The Office of Special Counsel is investigating the involuntary transfer of a top official at U.S. Citizenship and Immigration Services who reported suspected “gross negligence and mishandling” of more than 600 certificates of citizenship and naturalization.
The office, established in the 1970s to protect whistleblowers and shield federal employees against improper management pressures, is expected to issue a report in the matter shortly. A 45-day emergency stay that the agency won in the case expires Friday.
Maria Aran, the immigration service’s chief of staff in Miami, had been reassigned as a supervisory adjudications officer in Tampa, Fla., after reporting that hundreds of certificates of citizenship and naturalization had been voided without due cause, were unaccounted for, had not been verified as issued, were issued as duplicates, or were routinely left unsecured.
Ms. Aran had been given 10 days to accept the move or be terminated. The delay, ordered by Merit Systems Protection Board (MSPB) after a hearing, put that order on hold while OSC completed its investigation, continued settlement negotiations and determined what further action was warranted.
The board also ordered USCIS to return Ms. Aran to her duties as chief of staff, saying there were “reasonable grounds to believe” she was reassigned “because of her protected disclosures.” OSC had ruled that Ms. Aran’s disclosures were protected “because a disinterested observer would have a reasonable basis to believe that they evidenced gross mismanagement and a danger to public health and safety.”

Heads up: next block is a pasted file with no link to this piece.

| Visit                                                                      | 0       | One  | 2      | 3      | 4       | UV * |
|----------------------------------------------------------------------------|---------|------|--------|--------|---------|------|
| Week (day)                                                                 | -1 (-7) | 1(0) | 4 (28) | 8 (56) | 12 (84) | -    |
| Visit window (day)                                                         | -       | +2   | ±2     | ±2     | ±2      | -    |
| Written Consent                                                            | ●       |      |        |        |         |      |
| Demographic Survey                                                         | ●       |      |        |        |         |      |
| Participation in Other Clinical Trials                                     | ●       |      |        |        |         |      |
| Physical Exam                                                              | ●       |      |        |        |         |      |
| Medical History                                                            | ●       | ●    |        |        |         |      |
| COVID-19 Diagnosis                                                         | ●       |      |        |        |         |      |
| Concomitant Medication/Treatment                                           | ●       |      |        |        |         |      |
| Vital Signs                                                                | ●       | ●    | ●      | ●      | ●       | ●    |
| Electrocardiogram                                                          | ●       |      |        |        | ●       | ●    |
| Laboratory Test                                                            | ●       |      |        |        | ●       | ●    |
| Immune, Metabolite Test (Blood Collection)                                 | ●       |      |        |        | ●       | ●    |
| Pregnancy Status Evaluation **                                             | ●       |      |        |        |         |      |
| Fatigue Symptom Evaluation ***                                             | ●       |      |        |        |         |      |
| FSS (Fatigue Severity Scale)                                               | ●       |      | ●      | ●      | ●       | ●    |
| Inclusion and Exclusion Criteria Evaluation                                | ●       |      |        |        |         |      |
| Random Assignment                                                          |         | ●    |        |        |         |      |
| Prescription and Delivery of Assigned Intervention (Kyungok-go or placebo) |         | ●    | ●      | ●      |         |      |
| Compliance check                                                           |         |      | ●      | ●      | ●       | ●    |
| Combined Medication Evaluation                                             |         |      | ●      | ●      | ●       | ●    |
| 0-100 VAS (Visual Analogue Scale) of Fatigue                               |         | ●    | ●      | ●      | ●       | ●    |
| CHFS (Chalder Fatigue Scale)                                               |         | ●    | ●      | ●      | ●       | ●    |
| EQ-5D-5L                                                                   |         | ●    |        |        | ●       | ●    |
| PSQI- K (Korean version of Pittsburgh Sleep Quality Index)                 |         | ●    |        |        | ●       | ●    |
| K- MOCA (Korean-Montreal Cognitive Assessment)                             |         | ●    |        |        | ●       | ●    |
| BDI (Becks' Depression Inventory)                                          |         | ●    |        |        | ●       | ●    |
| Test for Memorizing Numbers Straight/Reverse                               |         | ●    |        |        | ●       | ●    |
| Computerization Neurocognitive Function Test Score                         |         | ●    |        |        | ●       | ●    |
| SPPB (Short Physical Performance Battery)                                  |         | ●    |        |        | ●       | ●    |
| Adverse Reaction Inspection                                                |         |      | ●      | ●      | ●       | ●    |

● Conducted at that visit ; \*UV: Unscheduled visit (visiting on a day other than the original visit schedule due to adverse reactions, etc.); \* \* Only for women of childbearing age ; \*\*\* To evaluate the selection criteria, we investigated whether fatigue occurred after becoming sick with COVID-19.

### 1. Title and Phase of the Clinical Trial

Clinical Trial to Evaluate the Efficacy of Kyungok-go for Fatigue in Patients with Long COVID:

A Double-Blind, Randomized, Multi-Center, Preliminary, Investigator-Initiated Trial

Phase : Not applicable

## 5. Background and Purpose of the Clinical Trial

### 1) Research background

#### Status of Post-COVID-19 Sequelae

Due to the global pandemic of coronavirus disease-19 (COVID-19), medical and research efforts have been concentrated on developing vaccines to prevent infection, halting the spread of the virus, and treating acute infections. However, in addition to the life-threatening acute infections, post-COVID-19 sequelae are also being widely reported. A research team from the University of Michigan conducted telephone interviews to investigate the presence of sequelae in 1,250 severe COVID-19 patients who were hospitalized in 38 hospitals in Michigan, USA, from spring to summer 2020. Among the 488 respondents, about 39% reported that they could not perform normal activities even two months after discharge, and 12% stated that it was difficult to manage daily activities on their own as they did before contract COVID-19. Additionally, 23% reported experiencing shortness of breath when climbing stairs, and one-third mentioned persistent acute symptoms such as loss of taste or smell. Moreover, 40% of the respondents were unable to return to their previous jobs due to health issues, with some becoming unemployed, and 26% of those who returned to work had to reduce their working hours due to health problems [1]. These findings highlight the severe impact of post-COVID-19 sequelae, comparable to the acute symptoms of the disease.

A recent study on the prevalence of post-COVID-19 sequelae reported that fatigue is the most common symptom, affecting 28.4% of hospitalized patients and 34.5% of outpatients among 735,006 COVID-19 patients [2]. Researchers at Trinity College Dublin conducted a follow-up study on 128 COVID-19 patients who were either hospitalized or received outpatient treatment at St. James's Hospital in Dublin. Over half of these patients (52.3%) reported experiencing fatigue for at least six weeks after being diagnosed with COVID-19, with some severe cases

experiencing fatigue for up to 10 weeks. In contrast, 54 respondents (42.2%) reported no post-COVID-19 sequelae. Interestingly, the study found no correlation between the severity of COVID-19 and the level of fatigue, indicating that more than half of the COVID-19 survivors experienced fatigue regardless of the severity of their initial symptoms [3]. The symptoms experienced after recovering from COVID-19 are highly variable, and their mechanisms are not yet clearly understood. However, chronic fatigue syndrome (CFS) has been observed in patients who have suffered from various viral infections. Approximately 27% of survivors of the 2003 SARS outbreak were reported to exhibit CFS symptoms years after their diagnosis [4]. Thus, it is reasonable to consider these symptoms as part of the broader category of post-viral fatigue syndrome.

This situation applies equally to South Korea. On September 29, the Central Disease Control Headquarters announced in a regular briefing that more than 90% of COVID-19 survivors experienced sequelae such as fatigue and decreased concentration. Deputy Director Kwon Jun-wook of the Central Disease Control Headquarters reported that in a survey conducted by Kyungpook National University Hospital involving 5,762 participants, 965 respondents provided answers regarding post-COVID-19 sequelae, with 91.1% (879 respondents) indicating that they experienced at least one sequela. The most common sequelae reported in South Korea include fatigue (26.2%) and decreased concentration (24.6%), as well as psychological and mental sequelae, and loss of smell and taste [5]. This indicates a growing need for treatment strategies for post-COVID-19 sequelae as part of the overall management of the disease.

According to OSC documents, Ms. Aran was reassigned after becoming aware of “substantial immigration irregularities” in the Miami region, which she reported in an e-mail to the USCIS office of security and integrity. A copy of the e-mail also went to 300 OSI agents nationwide, including Ms. Aran’s supervisor, Linda Swacina.
The documents said Ms. Swacina later confronted and criticized Ms. Aran’s decision to communicate with OSI directly.
USCIS spokesman Chris Bentley in Washington denied that Ms. Aran was subject to retaliation, saying her proposed move “had no relation to the issue of recordkeeping practices or the employee’s report related to them.”
Mr. Bentley said six months after Ms. Aran reported the problem — “of which USCIS was already aware” — the agency proposed her transfer to Tampa, where she would head the office and supervise all personnel. He said the move was lateral in grade and many would view it as a promotion, given the substantially increased leadership role.
He also disputed whether Ms. Aran was a whistleblower.
“USCIS was aware of the recordkeeping practice issues about two months before the employee reported them,” he said. “In fact, USCIS began to institute record keeping improvements before the employee reported the problem, and the employee reported the problem to the office that already was aware of and fixing the problem.”
He also denied that the agency’s naturalization certificates were lost in the Miami district office. He said improvements were needed in the office’s record-keeping practices, but said those improvements have been instituted.
USCIS, an agency in the Department of Homeland Security, oversees lawful immigration to the United States, including granting immigration and citizenship benefits and ensuring the integrity of the nation’s immigration system.
The MSPB is an independent, bipartisan agency tasked with upholding the merit systems under which federal employees work. Its mission is to protect federal merit systems and the rights of people within those systems. It is where whistleblowers who suffer retaliation can seek redress.